The International Green Construction Code (IGCC) is a model code for cities seeking to promote sustainable building practices through their building codes. The IGCC promotes transition from the current voluntary green construction certifications, like USGBC’s LEED, to mandatory green construction codes. As the most recent revisions of the IGCC are currently under review, Green Building Law Update hopes to promote awareness by examining some of the code sections.
403.3 Long term and short term bicycle parking shall be designated on the site plan by a registered design professional and as specified in Table 403.3. The required minimum number of spaces shall be determined based upon the occupied floor area of each primary use or occupancy of building. Accessory occupancy areas shall be included in the calculation of primary occupancy area.
403.4.2 Where parking is provided for a building that has a total building floor area greater than 10,000 square feet (929 m2) and that has an building occupant load greater than 100, at least 5 percent, but not less than 2, of the parking spaces provided shall be designated as preferred parking for low emission, hybrid, and electric vehicle
How will these codes affect transportation options and the locations of IGCC building projects?
“Location, location, location.” Everyone involved in real estate hears this adage on a regular basis. But for green building developments, selecting a project site plays a different role. Location will impact many environmental attributes of a building, including the types of transportation occupants use to get to the building.
The IGCC requires many buildings to include accommodations for various forms of green transportation. Buildings complying with IGCC must include reserved parking for low emission, hybrid, and electric vehicles under section 403.4.2. Under section 403.3 the IGCC also mandates bicycle parking.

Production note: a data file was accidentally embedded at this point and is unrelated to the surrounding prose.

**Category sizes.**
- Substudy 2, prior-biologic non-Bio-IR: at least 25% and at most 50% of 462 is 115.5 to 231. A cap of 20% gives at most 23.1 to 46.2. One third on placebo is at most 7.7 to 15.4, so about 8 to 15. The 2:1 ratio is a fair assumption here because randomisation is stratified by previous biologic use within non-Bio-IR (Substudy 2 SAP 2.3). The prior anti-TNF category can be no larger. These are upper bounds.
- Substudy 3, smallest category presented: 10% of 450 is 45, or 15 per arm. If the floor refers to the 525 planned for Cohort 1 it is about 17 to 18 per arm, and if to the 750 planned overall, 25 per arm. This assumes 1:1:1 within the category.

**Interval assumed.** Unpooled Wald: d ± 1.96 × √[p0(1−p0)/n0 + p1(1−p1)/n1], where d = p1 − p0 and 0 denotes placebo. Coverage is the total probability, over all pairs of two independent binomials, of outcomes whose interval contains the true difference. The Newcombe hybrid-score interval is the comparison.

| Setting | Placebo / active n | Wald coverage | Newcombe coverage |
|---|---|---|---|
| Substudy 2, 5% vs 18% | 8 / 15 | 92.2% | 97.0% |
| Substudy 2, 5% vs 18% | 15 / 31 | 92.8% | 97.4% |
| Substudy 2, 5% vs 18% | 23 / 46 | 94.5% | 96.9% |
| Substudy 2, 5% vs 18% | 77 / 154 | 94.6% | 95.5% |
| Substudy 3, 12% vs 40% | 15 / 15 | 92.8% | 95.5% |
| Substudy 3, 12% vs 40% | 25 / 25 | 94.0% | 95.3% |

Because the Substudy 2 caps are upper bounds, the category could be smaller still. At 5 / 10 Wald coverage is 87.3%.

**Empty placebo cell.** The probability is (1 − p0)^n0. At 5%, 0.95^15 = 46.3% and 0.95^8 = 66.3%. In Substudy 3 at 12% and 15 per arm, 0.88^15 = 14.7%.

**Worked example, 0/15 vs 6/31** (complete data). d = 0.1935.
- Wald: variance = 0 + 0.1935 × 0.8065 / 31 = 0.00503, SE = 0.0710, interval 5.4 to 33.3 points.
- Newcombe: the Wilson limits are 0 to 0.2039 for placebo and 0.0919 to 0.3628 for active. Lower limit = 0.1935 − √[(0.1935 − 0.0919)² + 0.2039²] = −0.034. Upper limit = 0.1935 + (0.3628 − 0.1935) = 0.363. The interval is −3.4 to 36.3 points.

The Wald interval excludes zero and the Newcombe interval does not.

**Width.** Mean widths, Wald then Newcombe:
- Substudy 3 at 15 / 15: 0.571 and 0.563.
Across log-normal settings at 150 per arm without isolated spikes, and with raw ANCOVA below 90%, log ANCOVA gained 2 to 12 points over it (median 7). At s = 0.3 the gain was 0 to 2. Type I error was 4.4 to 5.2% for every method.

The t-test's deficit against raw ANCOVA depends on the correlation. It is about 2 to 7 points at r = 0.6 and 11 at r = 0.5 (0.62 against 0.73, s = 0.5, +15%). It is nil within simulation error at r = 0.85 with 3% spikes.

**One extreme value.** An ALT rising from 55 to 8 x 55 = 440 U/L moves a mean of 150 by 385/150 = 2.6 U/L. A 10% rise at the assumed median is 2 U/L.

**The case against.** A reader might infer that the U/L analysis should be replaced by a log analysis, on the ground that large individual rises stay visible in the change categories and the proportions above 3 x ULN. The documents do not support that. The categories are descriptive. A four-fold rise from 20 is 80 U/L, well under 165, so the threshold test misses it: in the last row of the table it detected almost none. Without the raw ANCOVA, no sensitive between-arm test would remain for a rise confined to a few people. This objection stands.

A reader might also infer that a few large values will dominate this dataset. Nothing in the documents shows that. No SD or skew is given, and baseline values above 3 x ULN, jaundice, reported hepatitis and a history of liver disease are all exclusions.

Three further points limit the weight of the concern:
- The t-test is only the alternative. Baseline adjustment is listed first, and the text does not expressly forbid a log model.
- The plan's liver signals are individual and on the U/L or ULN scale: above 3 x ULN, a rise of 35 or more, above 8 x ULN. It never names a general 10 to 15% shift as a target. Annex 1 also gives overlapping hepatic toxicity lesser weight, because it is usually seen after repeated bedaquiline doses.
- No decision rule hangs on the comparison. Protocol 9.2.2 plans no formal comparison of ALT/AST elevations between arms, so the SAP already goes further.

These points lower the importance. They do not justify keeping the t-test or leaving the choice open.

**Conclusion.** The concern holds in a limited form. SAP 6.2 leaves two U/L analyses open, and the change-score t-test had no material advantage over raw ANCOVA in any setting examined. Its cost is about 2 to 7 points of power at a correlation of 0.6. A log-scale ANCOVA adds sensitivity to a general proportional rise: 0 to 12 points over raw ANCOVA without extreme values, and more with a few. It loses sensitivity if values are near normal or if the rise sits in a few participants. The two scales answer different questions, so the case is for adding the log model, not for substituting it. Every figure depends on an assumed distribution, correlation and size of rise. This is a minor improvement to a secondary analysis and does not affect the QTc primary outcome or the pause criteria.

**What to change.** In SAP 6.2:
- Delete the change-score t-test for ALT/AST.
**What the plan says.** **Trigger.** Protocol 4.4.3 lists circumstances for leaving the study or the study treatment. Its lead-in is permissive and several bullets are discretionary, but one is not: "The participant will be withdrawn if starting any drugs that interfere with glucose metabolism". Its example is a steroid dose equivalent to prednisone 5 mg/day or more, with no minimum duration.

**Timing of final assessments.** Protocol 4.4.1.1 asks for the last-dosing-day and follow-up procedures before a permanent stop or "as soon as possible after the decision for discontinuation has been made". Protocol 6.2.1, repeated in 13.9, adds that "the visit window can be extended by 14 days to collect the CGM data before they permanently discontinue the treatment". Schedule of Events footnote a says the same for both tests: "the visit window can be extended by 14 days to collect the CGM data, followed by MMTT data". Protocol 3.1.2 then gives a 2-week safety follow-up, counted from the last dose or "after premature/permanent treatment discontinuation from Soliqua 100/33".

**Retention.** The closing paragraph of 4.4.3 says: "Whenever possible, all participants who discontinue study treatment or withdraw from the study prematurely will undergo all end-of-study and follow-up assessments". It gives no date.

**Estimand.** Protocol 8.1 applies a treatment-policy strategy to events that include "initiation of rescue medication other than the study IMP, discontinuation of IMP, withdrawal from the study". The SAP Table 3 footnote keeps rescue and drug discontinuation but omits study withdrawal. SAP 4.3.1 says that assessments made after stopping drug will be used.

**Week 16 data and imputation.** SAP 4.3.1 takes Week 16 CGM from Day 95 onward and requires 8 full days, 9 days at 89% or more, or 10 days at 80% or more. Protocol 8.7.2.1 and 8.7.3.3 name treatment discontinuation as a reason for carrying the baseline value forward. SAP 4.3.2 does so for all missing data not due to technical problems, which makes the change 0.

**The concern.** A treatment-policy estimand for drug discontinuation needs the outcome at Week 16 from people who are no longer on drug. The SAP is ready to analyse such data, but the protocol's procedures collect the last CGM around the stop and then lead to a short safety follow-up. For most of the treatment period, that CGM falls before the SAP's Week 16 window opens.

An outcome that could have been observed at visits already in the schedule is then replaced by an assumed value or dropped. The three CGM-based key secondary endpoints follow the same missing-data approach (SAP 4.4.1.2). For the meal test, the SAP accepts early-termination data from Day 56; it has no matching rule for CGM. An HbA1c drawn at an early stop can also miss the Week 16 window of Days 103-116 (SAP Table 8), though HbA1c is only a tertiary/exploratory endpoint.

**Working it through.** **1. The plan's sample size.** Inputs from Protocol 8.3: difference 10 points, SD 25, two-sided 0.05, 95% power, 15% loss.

A building’s location can have a significant impact on the transportation choices occupants of a building make. A location far from residential areas may force an occupant to drive and buildings without mass transit access will have a similar effect.
The Environmental Protection Agency (EPA) has recently been in hot water for failing to consider the transportation impact for locating its own offices. In the Kansas City area the General Services Administration (GSA) has proposed to move the Region 7 EPA Office from downtown Kansas City, Kansas to an office building in the suburbs. However, the new building has less access to mass transit and other alternative forms of transportation for EPA employees.
The Region 7 EPA headquarters were built in 1999 to help revitalize a failing Kansas City, Kansas urban core. To compensate for the new suburban location, the GSA has promised that the new building will be upgraded to meet the LEED Gold standard. GSA’s LEED promise raises an important question: To what extent can a suburban green building compensate for its location in a low-density area with less access to alternate forms of transportation?
Green building is important in all cities whether suburban or urban. However, Kansans are right to question the wisdom behind moving the Region 7 EPA office.
The IGCC requires a building owner to encourage occupants to utilize green forms of transportation. However, the impact of these measures may be reduced if buildings are located outside of a reasonable bicycling distance.
While the IGCC tries to create incentives for building occupants to choose green transportation, the IGCC, like any building code, does not address sprawl issues. The IGCC does little for slowing sprawl and encouraging overall green development like the issues raised by the relocation of the Region 7 EPA headquarters.
Obviously, some forms of green transportation are not available or practical for various building locations. Recognizing these transportation limitations points to important green building certification considerations. Should buildings be rewarded for choosing locations with access to certain forms of green transportation (walking, bicycling, carpooling, mass transit, etc.) or, alternatively, should buildings be penalized for failing to do so?
Photo Credit: epSos.de